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Differential time trends of outcomes and costs of care for acute myocardial infarction hospitalizations by ST elevation and type of intervention in the United States, 2001-2011.
- Author(s): Sugiyama, Takehiro;
- Hasegawa, Kohei;
- Kobayashi, Yasuki;
- Takahashi, Osamu;
- Fukui, Tsuguya;
- Tsugawa, Yusuke
- et al.
Published Web Locationhttps://doi.org/10.1161/jaha.114.001445
BackgroundLittle is known whether time trends of in-hospital mortality and costs of care for acute myocardial infarction (AMI) differ by type of AMI (ST-elevation myocardial infarction [STEMI] vs. non-ST-elevation [NSTEMI]) and by the intervention received (percutaneous coronary intervention [PCI], coronary artery bypass grafting [CABG], or no intervention) in the United States.
Methods and resultsWe conducted a serial cross-sectional study of all hospitalizations for AMI aged 30 years or older using the Nationwide Inpatient Sample, 2001-2011 (1,456,154 discharges; a weighted estimate of 7,135,592 discharges). Hospitalizations were stratified by type of AMI and intervention, and the time trends of in-hospital mortality and hospital costs were examined for each combination of the AMI type and intervention, after adjusting for both patient- and hospital-level characteristics. Compared with 2001, adjusted in-hospital mortality improved significantly for NSTEMI patients in 2011, regardless of the intervention received (PCI odds ratio [OR] 0.68, 95% CI 0.56 to 0.83; CABG OR 0.57, 0.45 to 0.72; without intervention OR 0.61, 0.57 to 0.65). As for STEMI, a decline in adjusted in-hospital mortality was significant for those who underwent PCI (OR 0.83; 0.73 to 0.94); however, no significant improvement was observed for those who received CABG or without intervention. Hospital costs per hospitalization increased significantly for patients who underwent intervention, but not for those without intervention.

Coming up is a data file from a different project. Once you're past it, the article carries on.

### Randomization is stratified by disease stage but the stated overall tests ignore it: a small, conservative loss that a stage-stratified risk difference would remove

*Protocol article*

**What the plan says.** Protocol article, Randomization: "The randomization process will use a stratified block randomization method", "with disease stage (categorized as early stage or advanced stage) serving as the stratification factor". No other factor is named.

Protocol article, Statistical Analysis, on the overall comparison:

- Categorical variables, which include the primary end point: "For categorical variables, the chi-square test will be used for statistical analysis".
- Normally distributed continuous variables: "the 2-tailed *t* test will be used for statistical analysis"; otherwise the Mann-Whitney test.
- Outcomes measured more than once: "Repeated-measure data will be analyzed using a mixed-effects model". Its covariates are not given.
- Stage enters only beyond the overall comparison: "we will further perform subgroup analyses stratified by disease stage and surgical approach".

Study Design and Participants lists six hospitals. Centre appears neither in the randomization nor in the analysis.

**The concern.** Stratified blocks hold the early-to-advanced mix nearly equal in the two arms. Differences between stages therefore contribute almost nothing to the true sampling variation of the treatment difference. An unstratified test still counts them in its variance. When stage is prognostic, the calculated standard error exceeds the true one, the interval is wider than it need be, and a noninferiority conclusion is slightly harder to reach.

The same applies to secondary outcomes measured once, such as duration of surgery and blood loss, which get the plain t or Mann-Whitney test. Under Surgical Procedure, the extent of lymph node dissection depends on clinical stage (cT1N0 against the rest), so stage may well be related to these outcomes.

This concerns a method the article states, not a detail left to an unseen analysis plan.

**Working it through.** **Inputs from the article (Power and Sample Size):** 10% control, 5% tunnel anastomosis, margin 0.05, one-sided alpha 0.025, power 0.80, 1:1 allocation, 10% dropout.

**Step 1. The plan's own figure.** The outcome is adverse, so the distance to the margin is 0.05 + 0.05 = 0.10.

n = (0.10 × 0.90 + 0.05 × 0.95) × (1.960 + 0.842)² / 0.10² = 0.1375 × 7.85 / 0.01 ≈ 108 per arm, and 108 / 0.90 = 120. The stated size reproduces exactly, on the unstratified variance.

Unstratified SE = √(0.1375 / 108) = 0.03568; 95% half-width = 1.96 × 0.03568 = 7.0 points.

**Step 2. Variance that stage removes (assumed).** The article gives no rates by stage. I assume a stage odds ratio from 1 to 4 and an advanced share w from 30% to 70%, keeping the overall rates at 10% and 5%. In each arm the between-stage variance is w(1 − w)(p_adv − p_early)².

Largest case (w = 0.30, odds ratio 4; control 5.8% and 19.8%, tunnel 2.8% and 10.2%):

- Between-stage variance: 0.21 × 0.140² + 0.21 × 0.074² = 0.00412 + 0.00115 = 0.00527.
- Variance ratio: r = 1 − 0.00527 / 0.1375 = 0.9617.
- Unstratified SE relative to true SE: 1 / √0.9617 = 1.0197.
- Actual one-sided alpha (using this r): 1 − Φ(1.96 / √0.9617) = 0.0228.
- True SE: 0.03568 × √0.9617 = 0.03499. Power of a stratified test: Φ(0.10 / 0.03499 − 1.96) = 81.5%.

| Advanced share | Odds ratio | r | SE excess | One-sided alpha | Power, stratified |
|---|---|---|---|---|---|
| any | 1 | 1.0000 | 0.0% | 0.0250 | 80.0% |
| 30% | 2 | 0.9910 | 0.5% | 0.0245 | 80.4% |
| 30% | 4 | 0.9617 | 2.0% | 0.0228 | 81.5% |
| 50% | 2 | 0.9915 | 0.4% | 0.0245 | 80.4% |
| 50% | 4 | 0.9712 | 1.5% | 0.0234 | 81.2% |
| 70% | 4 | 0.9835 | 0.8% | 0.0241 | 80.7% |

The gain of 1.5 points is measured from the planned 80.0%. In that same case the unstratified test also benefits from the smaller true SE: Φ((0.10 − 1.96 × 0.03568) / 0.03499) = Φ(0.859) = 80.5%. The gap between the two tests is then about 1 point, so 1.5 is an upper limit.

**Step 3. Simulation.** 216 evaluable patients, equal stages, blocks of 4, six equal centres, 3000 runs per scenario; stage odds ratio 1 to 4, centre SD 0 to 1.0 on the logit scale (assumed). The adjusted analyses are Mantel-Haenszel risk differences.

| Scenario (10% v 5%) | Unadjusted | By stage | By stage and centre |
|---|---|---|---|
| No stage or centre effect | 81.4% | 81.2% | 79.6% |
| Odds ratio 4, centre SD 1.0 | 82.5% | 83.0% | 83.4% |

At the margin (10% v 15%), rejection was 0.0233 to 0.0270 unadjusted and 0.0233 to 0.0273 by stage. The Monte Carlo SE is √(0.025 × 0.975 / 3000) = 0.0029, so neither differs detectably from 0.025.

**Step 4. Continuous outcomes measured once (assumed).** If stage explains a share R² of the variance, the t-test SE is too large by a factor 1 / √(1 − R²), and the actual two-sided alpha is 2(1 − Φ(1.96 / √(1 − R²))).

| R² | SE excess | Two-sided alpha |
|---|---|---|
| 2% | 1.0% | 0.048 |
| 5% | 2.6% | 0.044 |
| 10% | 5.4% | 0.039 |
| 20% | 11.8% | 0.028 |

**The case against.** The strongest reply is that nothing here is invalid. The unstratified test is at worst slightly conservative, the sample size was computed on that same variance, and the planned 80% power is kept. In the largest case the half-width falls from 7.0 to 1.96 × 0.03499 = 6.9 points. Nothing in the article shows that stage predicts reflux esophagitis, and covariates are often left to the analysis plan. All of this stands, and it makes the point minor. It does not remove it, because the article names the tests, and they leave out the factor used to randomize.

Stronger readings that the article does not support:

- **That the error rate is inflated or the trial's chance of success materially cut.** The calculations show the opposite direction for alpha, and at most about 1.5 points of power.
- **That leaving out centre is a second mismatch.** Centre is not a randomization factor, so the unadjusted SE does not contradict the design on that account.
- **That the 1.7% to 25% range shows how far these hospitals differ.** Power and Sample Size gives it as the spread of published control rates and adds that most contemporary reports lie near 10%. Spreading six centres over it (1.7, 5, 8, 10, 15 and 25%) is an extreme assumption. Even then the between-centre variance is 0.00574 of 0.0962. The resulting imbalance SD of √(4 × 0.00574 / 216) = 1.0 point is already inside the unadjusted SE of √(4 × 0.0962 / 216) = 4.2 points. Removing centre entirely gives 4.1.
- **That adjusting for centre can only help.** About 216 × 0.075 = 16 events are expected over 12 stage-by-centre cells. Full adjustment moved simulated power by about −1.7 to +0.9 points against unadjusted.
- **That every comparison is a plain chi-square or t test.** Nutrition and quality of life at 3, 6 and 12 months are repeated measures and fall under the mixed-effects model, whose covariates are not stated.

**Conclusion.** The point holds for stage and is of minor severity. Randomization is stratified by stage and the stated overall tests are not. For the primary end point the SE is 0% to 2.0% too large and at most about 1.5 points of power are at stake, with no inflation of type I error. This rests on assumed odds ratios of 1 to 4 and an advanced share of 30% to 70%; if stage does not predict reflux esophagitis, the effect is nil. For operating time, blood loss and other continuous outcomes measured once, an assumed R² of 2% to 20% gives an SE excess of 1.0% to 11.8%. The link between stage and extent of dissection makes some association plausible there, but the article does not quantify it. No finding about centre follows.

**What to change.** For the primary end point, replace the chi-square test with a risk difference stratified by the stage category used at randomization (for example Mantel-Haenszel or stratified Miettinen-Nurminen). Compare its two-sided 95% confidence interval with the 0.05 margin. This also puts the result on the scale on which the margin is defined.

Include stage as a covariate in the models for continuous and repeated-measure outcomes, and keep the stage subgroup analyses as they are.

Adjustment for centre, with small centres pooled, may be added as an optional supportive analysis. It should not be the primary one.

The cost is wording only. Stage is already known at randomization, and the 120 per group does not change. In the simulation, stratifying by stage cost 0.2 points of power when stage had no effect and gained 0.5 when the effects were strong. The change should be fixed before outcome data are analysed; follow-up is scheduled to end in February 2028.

ConclusionsIn the United States, the decrease in in-hospital mortality and the increase in costs differed by the AMI type and the intervention received. These non-uniform trends may be informative for designing effective health policies to reduce the health and economic burdens of AMI.
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